We’ve decided that the universe had to make him smaller so that he wouldn’t have an easy time taking over the world due to his beauty and charisma.

  7. Along with what many of the previous posters have said, I also think it’s important that our children do learn about disappointment and “rejection” so that they can learn healthy reactions to these negative emotions at a young age that will help them deal with the inevitability of facing these issues in the future. Granted, my son is only seven months old, so I have not had the heart-breaking experience of him coming home to tell me he got teased or made fun of, but it seems that no matter what -pink sock wearing, or glasses, or a “funny” last name, or just because – children are going to get teased and I think that if they have the opportunity to learn confidence and a healthy reaction to that teasing, then I would rather have it be over something they honestly find important (ie pink socks or wanting to wear a spider man costume to school everyday). Again, this is very easily said… but growing up, I was very sheltered from criticism, hurt, rejection, and disappointment and it was very, very difficult for me, in my adult life, to deal with the negative emotions when these things inevitably happened. I wished I had learned them sooner.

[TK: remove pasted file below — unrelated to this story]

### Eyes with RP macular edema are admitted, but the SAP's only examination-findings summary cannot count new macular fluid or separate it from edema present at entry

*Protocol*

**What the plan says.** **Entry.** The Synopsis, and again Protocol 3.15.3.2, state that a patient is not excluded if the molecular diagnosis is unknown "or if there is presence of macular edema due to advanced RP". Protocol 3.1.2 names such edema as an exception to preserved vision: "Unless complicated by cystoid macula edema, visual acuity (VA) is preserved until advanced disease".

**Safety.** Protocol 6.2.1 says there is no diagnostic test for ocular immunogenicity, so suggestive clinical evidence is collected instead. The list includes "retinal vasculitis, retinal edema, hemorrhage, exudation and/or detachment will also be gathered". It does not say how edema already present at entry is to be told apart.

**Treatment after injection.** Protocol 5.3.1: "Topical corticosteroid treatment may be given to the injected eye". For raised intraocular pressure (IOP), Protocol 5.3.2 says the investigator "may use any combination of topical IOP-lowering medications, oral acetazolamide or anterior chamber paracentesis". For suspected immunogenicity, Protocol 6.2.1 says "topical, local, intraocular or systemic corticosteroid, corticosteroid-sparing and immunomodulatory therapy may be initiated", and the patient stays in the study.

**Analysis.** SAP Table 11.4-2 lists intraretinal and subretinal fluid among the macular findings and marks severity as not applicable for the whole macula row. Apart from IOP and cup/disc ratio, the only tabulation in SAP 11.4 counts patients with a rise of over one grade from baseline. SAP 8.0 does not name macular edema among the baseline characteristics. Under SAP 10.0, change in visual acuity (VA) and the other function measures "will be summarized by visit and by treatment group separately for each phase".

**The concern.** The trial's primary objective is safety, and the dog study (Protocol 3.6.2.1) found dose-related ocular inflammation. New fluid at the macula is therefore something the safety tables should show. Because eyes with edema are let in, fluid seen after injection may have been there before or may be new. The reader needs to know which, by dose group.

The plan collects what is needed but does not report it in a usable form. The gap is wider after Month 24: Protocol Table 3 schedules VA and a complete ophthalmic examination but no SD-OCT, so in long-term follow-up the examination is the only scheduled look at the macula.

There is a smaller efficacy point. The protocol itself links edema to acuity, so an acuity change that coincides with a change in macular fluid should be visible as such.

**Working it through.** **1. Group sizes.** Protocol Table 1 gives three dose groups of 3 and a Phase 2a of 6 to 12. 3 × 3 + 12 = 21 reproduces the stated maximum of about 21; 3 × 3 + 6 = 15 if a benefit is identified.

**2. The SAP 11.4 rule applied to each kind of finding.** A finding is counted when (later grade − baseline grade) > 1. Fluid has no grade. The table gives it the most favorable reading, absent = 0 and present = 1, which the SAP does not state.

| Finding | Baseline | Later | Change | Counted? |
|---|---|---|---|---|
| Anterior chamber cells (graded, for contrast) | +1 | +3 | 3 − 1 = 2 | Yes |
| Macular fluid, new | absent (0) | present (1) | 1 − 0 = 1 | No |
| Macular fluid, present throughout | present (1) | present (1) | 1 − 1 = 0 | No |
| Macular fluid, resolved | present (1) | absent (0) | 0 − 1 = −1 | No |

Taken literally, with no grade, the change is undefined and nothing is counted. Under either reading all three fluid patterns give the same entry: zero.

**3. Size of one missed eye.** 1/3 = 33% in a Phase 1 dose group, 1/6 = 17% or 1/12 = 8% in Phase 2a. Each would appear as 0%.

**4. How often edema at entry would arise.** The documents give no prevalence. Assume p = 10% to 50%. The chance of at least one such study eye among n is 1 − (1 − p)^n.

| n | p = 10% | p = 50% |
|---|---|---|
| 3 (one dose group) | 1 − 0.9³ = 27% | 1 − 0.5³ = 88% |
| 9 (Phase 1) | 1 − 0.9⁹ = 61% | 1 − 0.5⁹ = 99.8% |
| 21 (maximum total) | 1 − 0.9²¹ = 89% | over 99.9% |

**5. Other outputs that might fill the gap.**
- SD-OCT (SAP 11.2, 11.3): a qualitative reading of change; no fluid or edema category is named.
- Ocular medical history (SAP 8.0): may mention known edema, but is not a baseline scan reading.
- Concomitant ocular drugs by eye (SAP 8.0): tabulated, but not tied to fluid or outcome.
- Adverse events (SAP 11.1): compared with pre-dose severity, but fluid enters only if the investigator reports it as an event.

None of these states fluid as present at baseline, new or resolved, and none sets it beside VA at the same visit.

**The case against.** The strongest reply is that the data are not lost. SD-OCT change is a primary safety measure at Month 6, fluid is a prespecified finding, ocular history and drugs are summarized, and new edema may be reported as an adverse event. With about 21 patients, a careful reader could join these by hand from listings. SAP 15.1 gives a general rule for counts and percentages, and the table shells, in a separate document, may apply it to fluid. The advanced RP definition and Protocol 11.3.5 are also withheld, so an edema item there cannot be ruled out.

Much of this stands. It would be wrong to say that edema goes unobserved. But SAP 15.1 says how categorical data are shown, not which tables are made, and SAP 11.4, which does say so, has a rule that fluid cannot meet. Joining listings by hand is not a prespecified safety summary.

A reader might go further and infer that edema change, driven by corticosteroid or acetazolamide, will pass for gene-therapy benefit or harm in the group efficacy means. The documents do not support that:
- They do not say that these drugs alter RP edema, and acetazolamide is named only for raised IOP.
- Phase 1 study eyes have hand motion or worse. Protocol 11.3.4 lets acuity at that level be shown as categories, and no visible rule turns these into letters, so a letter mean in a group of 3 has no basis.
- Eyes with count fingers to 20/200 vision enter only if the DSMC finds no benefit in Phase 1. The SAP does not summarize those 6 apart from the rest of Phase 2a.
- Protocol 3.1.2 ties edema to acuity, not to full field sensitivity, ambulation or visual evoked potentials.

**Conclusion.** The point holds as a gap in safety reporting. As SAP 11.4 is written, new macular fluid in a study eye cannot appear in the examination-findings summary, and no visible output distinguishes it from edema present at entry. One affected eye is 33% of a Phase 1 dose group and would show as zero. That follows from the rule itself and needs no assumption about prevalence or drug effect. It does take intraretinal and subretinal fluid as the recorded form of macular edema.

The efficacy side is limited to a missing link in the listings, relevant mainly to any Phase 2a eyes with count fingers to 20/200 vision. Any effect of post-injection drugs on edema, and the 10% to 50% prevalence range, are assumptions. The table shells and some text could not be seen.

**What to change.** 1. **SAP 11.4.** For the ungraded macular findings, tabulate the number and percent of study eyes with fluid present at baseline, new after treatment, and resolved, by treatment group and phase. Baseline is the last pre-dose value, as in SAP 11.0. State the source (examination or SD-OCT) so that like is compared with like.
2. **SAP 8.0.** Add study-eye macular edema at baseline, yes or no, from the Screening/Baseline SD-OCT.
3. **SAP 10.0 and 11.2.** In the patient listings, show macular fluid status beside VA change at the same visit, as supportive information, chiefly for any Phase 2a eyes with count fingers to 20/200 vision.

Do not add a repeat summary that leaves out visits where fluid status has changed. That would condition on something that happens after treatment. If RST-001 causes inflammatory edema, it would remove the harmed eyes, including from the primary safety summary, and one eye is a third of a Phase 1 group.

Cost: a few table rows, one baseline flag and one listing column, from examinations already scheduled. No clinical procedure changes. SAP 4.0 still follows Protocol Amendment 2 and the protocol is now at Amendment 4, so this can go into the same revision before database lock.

Now, I’m not saying throw your son to the sharks πŸ™‚ but just to take each teaching moment as a teaching moment.

    And I hope my actions are as big as my words as my son gets older and that if he leaves the house one day wanting to wear a tiara, I resist the urge to snatch it off his head when he walks out the door and instead, prepare myself for the conversation we will probably have about other kids’ reactions at school later. But, we’ll see πŸ™‚